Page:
Author University of Michigan Institute for Social Research
Want to convince someone to do something? A new University of Michigan study has some intriguing insights drawn from how we speak.
Brain scans showing neural reactions to pro-health messages can predict if you’ll keep that resolution to quit smoking more accurately than you yourself can. That’s according to a new study forthcoming in Health Psychology, a peer-reviewed journal.
Some scholars estimate that presenteeism, a relatively recent buzzword that applies to people who are less productive at work because of health issues, costs employers as much as three times the dollar amount as absenteeism in terms of lost productivity. A new opinion paper suggests that the tools for measuring and quantifying hours of lost productivity and translating those hours to dollars are unreliable and don’t capture the entire presenteeism picture, said Susan Hagen, an analyst from the U-M School of Kinesiology Health Management Research Center (HMRC).
Talking with other people in a friendly way can make it easier to solve common problems, a new University of Michigan study shows. But conversations that are competitive in tone, rather than cooperative, have no cognitive benefits.
Developing language skills appears to be more important for boys than girls in helping them to develop self-control and, ultimately, succeed in school, according to a study led by a Michigan State University researcher.
A new University of Michigan study finds that college women with roommates who weigh more than average gain less weight during their freshman year than women with slimmer roommates: half a pound versus 2.5 pounds.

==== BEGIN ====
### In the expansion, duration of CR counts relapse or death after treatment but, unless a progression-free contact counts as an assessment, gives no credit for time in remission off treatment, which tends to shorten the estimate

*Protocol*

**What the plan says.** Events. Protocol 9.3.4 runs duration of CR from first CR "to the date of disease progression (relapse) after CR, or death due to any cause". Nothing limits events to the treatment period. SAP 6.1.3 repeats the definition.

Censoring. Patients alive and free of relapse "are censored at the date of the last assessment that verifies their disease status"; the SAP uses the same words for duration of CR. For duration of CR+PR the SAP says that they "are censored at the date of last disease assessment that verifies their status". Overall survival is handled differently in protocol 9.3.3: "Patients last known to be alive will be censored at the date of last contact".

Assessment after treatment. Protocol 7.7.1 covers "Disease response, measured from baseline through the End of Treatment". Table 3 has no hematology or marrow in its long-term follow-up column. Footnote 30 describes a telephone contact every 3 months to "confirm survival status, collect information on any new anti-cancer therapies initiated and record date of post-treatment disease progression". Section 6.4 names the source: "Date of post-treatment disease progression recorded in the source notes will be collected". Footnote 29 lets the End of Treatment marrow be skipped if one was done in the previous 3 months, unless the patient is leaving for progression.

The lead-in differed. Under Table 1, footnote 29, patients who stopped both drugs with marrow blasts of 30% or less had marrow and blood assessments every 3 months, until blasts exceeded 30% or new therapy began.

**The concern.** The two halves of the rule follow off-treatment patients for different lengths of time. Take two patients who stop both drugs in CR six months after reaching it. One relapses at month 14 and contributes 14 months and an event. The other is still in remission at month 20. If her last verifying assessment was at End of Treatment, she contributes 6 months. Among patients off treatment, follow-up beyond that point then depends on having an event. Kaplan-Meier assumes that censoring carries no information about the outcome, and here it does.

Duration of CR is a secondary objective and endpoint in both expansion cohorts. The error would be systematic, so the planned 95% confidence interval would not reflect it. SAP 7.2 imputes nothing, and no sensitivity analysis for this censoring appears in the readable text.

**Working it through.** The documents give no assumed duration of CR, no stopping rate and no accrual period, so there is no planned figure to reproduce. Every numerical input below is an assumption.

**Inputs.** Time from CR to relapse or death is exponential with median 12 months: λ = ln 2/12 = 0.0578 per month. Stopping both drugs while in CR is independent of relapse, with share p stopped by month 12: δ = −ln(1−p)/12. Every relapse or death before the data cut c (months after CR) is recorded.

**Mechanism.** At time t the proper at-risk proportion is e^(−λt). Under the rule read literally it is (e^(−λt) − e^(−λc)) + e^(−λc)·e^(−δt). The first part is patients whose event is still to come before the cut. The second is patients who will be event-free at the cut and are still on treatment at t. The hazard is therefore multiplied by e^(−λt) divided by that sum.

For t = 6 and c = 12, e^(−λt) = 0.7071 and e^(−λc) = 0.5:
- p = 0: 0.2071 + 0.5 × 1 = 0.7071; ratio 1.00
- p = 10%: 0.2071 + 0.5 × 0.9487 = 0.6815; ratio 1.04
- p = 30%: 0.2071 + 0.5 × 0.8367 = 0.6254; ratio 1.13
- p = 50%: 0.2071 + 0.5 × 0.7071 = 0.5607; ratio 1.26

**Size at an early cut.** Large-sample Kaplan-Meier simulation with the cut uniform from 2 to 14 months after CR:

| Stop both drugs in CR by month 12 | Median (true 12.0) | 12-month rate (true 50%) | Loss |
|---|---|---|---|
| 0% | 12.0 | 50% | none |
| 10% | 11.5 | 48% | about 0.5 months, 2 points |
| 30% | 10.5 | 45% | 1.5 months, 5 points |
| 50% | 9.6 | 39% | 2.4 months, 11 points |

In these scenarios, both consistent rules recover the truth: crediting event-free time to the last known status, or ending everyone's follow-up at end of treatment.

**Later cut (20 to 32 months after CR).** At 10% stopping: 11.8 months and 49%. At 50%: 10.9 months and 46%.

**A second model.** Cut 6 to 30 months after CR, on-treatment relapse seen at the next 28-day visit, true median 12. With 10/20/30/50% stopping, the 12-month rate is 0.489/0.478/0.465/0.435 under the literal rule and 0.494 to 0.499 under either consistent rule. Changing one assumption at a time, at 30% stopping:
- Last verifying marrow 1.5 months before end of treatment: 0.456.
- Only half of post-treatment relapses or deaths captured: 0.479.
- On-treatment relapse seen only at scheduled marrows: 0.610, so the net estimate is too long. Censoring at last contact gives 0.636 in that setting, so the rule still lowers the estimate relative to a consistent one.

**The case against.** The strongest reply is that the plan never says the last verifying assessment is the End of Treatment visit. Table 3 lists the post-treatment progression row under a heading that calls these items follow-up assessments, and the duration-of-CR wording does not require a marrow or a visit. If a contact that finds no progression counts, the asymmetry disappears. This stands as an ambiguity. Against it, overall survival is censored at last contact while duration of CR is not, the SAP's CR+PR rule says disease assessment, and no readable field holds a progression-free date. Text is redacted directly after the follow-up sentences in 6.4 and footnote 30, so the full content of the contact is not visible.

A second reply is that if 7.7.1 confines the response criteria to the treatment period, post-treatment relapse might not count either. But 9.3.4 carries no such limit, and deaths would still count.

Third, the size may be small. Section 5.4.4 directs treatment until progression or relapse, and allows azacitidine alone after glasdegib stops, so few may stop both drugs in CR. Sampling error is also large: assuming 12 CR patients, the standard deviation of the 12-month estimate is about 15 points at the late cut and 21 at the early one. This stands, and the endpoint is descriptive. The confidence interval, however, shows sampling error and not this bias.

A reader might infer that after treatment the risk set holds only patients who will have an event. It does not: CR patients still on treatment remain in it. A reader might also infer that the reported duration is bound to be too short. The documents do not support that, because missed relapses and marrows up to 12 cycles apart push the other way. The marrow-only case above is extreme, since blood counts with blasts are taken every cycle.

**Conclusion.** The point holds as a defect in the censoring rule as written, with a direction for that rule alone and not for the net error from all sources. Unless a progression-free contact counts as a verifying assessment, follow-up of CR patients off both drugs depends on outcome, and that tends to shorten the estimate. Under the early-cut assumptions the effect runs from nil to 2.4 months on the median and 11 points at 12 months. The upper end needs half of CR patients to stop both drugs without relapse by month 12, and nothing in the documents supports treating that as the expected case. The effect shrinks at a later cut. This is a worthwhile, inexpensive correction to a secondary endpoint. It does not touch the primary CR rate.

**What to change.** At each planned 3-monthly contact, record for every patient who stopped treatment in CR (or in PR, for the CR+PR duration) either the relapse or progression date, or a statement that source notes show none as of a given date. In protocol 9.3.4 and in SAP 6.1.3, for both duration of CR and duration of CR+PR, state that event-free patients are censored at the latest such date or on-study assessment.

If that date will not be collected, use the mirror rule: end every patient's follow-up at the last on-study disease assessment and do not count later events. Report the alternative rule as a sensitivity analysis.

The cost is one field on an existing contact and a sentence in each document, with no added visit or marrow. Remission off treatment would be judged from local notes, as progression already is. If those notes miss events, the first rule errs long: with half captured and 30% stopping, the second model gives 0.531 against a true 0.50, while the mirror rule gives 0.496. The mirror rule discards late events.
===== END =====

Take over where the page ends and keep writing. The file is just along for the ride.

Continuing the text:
As another round of talks continues between Israelis and Palestinians, a new University of Michigan study documents the impact the violence has been inflicting on the region’s children.
Children are more likely to do their homework if they see it as an investment, not a chore, according to new research at the University of Michigan. Most children in the United States say they expect to go to college, but there is frequently a gap between students’ goals and their current behavior.
President Obama’s campaign brought millions of new voters to polls during the 2008 elections, but the decisions of former Bush voters had a substantial effect on the outcome. A new University of Michigan analysis indicates that several million formerly Republican voters chose not to support party nominee John McCain, either staying home during the elections or opting for Barack Obama.
Dostoyevsky and Tolstoy portrayed Russians as a brooding, complicated people, and ethnographers have confirmed that Russians tend to focus on dark feelings and memories more than Westerners do. But a new University of Michigan study finds that even though Russians tend to brood, they are less likely than Americans to feel as depressed as a result.
New research from the University of Michigan reveals racial and ethnic differences in the emotional attitudes of caregivers of Alzheimer’s disease patients. James McNally of the Inter-university Consortium for Political and Social Research, part of the U-M Institute for Social Research (ISR), found significant variations in the emotional reactions of blacks, whites, and Hispanics to both caring for and grieving for Alzheimer’s patients.
Today’s college students are not as empathetic as college students of the 1980s and ’90s, a University of Michigan study shows. The study, presented in Boston at the annual meeting of the Association for Psychological Science, analyzes data on empathy among almost 14,000 college students over the last 30 years.